Throughout Shell, PU has been implemented on over 70 offshore and onshore assets. Often, it has accelerated production and reduced deferment. The overall programme is a success, with further implementations planned.

“PU has become a fully implemented and sustainable product.”

PU data-driven models, estimating real-time wellflow, can help generate estimates of well production for given values of commonly-manipulated well production variables, such as production choke position, lift gas injection rates and header pressure. These models can help choke or lift gas set points for maximum production, recognising possible constraints to optimise individual wells.

Often, surface production system constraints, including: gross liquid-handling capacity of the production separator, produced water system and gas lift compression capabilities, restrict an integrated production facility’s capacity. Optimisation opportunities, including maximising net oil production with limited lift gas, exist within these constraints.

PU uses production system constraints, alongside data-driven models, to compute optimum well choke or lift gas settings. Where the same header links multiple wells, header pressure interactions between wells can influence individual well production. These are included in the standard non-linear, steepest ascent optimisation algorithms to compute optimal settings, along with various heuristic methods to validate the solution.

As with many optimisation systems, set points can be entered manually into the control system, or delivered through a middleware layer like the process historian. Optimisation models can be automatically updated by inserting perturbations into set points.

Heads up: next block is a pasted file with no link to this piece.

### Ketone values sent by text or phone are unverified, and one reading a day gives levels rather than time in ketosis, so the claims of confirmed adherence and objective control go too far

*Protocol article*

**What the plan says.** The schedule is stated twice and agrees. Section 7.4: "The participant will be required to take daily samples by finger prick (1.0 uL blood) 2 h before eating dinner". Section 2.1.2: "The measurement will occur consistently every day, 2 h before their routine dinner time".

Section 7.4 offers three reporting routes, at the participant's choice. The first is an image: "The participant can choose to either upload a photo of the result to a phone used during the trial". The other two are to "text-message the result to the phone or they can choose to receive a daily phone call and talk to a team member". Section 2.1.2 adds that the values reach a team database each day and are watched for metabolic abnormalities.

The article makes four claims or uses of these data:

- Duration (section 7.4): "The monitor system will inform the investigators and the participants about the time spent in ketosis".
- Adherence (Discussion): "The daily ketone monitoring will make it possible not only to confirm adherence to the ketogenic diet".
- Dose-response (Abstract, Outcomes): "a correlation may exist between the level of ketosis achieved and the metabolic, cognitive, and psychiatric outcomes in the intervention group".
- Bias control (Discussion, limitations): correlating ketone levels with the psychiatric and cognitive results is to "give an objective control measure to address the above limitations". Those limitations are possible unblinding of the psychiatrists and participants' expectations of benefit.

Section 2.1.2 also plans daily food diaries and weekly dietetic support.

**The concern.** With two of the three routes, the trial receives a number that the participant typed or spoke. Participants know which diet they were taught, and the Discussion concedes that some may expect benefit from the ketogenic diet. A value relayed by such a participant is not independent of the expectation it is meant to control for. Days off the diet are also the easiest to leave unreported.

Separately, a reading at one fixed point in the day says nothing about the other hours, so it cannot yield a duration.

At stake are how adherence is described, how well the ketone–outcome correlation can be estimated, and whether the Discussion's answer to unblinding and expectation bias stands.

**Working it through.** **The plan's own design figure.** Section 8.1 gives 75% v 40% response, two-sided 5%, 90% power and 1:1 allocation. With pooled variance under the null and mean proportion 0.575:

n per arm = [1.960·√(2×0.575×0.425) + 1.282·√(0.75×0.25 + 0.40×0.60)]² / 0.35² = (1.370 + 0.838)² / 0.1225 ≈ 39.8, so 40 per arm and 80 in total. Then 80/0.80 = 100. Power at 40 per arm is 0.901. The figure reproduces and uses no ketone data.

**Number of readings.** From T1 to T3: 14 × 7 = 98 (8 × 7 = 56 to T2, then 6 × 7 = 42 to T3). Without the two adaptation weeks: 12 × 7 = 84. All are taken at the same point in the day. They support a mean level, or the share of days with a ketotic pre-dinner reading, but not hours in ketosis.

The business case for implementing new technology is often stronger on greenfield projects, though Shell E&P has many brownfield assets, such as the Nelson Platform, built in 1994, which became a Shell asset in 2002. It lies 200km north of Aberdeen, Scotland and produces approximately 6,000m³ of oil and 450kSm³ of gas each day from 33 platform wells, which produce from the same reservoir through two subsea tiebacks. All platform wells use gas-lifting to assist production. Some 60% of gas produced is used to power the platform.

The platform operates a distributed control system (DCS) and over 6,000 key process variables are stored onshore in a process historian, which receives data at one value a minute – commonly called ‘real-time’. Onshore staff use the process historian extensively for well and platform surveillance, but the system is rarely used by offshore staff.

“Feedback from onshore and offshore PU-RTO users has been positive since go-live in 2006.”

PU was installed by SGS at Nelson in 2005, following use by onshore teams for surveillance and optimisation. The PU interfaces with the process historian, reading historical data and delivering current wellflow and other diagnostic data.

The process historian – familiar and widely used throughout Shell’s business – also receives daily well and production data automatically through emails from key onshore and offshore recipients.

Combining an established crew with familiar working patterns, an ‘adequately-functioning’ spreadsheet system and a new product, unproven in an operating environment, naturally generated some concern. From the outset it was clear that implementation would only succeed if it met all the platform’s needs, benefited end-users onshore and offshore and boosted production.

Gas lift optimisation on Nelson had evolved gradually, involving many users and data flows, though users were only aware of their individual parts in the overall process. A lack of formal control documentation also meant different shifts approached optimisation differently.

To fully understand the process, key staff – including control room operators from both shifts – were brought together to map existing process workflows and the functionality of the new optimiser, resulting in a new workflow for PU-RTO. This new workflow revealed that offshore operators initiate short-term optimisations. If necessary they can manually control wells by using DCS to tackle issues such as slugging.